This was reinforced by a general freeze in decision-making following the revelation of multiple corruption scandals that landed a few politicians and senior bureaucrats in jail.

What better way to avoid being accused of having accepted a bribe than to take no decision?

Finally, measures such as retrospective taxation have made investors apprehensive that projects that are initially profitable may turn unprofitable if the government changes the rules retrospectively.

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Image: Paralysis in decision-making at the Centre drove away investors, says Professor Arvind Panagariya.hor.
Photographs: Babu/Reuters

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Arvind Panagariya

What will it take the next government to revive growth?

Luckily, the savings rate still remains relatively high and most of the reforms introduced by Rao and Vajpayee have not been reversed. Therefore, the next government can at least partially revive growth through a handful of pragmatic steps.

First, the next prime minister will have to appoint a pragmatic environment minister who will take quick decisions.

The protection of environment is important, but it must be balanced against the need to keep the growth process moving forward. Besides, even when the decision is negative, it must be made swiftly.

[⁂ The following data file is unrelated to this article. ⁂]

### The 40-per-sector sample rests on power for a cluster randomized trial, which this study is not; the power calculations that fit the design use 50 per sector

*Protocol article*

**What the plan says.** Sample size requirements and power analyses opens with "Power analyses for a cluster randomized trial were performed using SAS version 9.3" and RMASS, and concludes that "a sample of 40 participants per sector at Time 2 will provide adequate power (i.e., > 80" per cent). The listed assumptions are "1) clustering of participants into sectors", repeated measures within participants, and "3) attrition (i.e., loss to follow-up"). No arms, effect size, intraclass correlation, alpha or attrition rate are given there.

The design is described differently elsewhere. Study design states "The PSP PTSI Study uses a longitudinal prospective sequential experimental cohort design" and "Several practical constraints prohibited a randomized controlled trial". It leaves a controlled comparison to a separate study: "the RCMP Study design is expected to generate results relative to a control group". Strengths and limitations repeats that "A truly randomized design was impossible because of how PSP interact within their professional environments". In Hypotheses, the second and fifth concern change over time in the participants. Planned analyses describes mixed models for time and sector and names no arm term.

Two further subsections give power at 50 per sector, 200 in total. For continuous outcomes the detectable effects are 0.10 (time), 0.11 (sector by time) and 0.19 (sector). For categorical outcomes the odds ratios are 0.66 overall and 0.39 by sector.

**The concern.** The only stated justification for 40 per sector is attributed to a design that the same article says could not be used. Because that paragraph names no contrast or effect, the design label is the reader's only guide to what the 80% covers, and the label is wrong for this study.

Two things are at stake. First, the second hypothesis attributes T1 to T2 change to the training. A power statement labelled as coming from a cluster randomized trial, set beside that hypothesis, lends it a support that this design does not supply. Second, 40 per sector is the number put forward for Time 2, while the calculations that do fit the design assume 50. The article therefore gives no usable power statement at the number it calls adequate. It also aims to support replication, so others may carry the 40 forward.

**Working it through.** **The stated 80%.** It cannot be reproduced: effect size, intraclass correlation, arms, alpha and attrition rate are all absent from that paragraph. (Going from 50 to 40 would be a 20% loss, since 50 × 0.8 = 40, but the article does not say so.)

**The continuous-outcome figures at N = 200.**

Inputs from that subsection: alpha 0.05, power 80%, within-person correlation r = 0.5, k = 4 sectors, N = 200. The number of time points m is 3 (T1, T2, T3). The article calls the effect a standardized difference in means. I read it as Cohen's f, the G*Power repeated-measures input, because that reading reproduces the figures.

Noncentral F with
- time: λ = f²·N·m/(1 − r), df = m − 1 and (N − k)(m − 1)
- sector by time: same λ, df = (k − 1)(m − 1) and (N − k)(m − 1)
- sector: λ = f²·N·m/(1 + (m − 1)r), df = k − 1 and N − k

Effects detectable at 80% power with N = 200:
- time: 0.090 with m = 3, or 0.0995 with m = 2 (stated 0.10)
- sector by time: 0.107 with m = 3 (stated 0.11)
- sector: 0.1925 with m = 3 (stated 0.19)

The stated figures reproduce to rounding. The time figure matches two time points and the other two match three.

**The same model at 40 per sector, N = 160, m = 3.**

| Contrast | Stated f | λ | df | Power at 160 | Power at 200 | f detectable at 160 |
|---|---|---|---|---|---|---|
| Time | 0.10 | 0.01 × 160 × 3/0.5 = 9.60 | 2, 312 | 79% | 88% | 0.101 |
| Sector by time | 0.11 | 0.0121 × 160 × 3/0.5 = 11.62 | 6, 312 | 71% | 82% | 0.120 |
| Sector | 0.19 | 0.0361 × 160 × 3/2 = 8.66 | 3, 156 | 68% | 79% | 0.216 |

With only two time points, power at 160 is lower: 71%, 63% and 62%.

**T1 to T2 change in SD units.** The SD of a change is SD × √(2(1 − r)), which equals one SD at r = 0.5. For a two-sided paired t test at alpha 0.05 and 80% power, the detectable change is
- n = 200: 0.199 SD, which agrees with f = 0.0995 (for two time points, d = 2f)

Second, the prime minister will have to quickly assure the bureaucracy that he stands behind all their legitimate decisions and that there is no place for a witch-hunt in his administration.

Third, he will need to forge a closer relationship with the state governments, which must provide land, electricity and water for all projects.

Finally, the prime minister will need to restore the health of the banks.

In recent years, restructured loans have rapidly piled up. In aggregate, non-performing and restructured loans have reached nine per cent of the total loans.

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Image: To revive growth, the next government will have to do a tightrope walk.
Photographs: Babu/Reuters
Tags: Vajpayee

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Arvind Panagariya

For some specific banks, this proportion is much higher. This vulnerability has led to a slowdown in the flow of credit and therefore a sharp decline in the corporate investment.

Solution to the problem will be either an infusion of capital or relaxing the limits on private equity so that the banks can raise additional equity capital from the market, or a combination of the two measures.

While these measures can partially revive growth, its long-run sustainability will require a return to the reforms. Rapid growth in the last decade combined with a reform holiday has left the economy with many bottlenecks.

These bottlenecks will have to be systematically addressed in the next five to 10 years to accelerate and sustain growth over then next two decades.

As told to Suman Guha Mozumder/Rediff.com


Image: Banks should be able to raise additional equity capital from the market.
Photographs: Reuters